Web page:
Well, in 2009, it might have seemed like the Occupation moment would surely lead to something. In 2018, that looks less likely; this is why I found this article on a recent survey of insect life in Germany so interesting not only in terms of our seeming inability to stop ourselves from destruction, but also our inability to even see it. 
This alarming discovery, made by mostly amateur naturalists who make up the volunteer-run Entomological Society Krefeld, raised an obvious question: Was this happening elsewhere? Unfortunately, that question is hard to answer because of another problem: a global decline of field naturalists who study these phenomena.”
For those who have read Pasolini, there is something eery about the way articles such as this one illuminate the double loss that he raged about: the loss of the Holocene and the loss of the sweetness of human life, up to an including the knowledge of nature. Not knowledge simply as an act of monetizable genesplicing - knowledge as love for its object.
Pasolini’s poetic-literary approach brings together natural and human history in one enormous stroke. The disappearance of the fireflies is not simply a fact of concern for naturalists – it is a fact that has a bearing on memory, on the bonds of one generation to the other, and even on the enormous invisible losses that come with ‘creative destruction’ and that refuse to be registered by the political forces that express themselves day after day, and now minute after minute, in the media. By noticing the fireflies, Pasolini breaks out of the parochial discourse of blame and offense in which both the hegemonic party and the oppositional movements in Italy were stuck, like flies to flypaper.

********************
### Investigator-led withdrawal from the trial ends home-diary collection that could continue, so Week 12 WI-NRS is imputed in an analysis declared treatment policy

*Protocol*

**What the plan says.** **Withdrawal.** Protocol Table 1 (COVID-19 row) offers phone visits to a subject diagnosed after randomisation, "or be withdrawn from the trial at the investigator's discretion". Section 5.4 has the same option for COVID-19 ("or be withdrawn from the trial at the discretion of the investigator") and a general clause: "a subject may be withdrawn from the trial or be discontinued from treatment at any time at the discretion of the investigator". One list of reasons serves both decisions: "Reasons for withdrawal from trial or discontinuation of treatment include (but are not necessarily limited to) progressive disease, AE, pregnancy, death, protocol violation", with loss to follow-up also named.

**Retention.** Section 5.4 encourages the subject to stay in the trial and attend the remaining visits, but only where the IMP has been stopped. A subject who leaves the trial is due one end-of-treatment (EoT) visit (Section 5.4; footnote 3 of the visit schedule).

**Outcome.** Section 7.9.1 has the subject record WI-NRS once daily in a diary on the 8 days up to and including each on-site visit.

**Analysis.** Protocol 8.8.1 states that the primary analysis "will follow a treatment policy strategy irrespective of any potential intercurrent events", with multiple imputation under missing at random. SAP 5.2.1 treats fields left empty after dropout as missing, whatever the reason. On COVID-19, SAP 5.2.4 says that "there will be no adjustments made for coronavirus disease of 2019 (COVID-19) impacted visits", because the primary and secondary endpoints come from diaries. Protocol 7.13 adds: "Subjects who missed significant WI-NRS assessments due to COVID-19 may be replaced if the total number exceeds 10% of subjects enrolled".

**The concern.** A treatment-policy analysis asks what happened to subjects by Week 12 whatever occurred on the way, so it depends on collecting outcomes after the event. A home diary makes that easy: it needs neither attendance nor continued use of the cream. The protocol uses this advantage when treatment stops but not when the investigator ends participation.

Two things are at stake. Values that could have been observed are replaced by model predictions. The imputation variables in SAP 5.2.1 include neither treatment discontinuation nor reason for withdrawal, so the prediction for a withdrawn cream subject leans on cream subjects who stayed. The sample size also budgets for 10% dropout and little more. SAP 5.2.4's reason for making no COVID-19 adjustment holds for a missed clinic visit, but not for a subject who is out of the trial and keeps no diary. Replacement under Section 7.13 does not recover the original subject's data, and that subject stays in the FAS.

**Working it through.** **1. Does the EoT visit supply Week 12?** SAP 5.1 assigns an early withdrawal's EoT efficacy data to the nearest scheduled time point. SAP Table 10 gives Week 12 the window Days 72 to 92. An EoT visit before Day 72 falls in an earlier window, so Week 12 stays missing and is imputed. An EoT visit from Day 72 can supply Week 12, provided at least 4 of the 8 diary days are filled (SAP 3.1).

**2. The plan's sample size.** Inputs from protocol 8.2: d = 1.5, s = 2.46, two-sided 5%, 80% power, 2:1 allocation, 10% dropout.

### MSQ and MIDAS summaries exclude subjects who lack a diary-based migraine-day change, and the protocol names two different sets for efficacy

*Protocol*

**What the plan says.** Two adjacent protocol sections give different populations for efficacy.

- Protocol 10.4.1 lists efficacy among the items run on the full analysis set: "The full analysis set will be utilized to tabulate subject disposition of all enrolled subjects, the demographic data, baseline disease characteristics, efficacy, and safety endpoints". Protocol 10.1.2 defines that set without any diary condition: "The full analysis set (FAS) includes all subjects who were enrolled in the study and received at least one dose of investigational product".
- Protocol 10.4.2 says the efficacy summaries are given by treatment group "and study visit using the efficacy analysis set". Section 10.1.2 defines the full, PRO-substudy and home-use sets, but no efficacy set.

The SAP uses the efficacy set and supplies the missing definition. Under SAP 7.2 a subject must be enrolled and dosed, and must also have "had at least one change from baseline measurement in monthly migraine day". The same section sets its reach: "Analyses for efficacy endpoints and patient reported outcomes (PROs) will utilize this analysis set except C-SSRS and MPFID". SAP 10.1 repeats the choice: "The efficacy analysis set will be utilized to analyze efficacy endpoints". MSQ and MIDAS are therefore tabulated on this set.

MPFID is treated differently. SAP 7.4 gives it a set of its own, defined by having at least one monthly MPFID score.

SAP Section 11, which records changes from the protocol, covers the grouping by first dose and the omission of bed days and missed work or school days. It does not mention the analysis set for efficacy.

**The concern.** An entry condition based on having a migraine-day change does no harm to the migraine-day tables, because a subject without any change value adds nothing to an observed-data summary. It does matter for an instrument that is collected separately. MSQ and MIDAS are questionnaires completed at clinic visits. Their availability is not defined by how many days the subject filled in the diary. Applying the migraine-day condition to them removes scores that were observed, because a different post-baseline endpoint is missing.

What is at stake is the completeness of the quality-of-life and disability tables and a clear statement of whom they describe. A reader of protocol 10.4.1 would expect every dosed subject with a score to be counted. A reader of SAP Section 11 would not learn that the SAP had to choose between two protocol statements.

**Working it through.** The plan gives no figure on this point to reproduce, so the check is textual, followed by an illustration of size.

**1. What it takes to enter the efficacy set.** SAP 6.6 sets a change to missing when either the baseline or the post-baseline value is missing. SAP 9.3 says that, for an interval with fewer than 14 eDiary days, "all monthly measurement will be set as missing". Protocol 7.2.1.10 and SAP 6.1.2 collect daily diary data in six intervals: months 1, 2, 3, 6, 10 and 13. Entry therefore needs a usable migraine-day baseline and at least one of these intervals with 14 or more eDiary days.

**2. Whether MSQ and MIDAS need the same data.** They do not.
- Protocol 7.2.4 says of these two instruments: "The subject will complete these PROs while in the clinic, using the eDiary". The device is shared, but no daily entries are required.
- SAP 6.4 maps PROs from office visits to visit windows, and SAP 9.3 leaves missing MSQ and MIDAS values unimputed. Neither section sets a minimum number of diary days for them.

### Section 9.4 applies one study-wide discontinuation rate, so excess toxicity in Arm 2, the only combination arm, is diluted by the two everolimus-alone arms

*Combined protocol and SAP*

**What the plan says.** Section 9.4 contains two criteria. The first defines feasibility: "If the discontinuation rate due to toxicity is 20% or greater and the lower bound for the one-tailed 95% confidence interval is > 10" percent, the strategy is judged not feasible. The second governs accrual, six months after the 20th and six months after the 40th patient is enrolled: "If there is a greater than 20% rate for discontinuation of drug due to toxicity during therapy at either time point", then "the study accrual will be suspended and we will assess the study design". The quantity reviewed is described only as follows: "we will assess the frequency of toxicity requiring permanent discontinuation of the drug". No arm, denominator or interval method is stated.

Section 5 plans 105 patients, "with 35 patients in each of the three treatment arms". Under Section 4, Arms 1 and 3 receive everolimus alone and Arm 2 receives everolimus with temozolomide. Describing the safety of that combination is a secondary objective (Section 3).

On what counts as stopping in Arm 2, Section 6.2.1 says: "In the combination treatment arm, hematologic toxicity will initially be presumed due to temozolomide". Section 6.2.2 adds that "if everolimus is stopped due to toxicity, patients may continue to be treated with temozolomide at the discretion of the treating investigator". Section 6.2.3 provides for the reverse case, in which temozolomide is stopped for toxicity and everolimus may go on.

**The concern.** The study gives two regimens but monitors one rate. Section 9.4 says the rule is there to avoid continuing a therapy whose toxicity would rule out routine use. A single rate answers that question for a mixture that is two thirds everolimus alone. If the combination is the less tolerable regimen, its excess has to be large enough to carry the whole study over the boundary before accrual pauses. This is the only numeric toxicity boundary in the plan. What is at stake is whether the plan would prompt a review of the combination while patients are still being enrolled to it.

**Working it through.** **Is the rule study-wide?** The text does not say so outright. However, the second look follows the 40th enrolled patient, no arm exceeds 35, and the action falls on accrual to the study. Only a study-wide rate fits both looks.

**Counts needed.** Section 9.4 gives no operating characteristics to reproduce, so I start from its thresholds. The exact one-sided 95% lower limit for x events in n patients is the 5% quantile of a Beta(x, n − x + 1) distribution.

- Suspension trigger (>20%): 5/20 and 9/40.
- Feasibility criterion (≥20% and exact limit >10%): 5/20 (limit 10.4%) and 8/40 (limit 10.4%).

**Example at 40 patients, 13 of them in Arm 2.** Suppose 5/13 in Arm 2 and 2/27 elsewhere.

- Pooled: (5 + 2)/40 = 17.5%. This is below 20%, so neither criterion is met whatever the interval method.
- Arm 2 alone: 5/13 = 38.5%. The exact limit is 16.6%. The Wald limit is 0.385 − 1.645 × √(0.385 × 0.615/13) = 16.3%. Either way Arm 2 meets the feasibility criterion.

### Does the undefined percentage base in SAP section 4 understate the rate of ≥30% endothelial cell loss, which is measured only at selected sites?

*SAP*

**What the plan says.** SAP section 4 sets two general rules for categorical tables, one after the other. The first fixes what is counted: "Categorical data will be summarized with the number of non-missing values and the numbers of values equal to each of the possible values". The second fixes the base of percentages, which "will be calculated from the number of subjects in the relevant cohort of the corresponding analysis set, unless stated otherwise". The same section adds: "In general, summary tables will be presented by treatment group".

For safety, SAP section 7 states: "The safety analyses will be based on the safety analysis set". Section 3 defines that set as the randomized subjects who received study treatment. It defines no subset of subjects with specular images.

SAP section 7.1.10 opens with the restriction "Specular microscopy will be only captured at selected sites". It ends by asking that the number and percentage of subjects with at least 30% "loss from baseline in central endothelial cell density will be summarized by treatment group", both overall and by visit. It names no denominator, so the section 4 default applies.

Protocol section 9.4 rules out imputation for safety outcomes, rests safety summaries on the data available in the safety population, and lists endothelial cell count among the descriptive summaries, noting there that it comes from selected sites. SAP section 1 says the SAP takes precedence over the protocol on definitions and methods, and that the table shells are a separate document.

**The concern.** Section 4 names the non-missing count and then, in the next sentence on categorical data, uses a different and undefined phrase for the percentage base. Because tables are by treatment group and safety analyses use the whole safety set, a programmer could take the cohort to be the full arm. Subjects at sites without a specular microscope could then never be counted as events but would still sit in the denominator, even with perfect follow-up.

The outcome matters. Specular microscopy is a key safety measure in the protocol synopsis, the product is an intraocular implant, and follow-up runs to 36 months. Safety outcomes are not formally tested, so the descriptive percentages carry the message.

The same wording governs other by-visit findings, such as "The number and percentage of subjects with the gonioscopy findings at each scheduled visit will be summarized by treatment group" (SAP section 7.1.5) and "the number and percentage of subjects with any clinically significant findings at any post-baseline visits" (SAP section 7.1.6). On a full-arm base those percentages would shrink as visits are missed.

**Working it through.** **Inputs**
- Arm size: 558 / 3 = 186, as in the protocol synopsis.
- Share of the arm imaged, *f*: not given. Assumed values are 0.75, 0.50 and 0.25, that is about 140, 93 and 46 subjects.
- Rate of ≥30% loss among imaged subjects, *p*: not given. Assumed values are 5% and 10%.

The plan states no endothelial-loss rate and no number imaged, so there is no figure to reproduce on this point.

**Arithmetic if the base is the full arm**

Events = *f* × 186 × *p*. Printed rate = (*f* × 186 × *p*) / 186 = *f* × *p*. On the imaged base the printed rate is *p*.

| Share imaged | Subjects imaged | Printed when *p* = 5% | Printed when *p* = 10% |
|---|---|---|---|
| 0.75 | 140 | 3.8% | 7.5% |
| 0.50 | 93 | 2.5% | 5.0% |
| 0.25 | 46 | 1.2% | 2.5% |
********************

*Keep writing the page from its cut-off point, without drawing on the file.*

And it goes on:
Pasolini’s words became famous, but the signal he sent out died. Nobody ever formed a firefly party. The machine did not stop. The treadmill of production and consumption continued to roll over the planet, producing the routines that make it really impossible to notice that there are no fireflies, that you can’t see the stars at night, that the elms are disappearing, that there are no bluebirds in the garden. Making it impossible to see where you live and what has changed.
Perhaps just as the disappearance of the fireflies marked a cut in the Holocene humanness of Italy, and the disappearance of insect diversity in Germany marks the end of an environment that has existed for the last 14,000 years in that part of Eurasia, we can also mark the appearance and population explosion of other insect, animal and vegetable species, who, like humans, are cleaning up in this short period of time. For instance, the bark beetles in North America.
The bark beetle has a pretty simple lifecycle. The adult beetles dig into the bark of trees, and lay eggs there, as well using the cover of the bark to survive the cold weather. Many of the pupae that hatch from the eggs die off, due to cold temperatures. Some, however, survive, enough that another generation of pine beetles will again lay its eggs.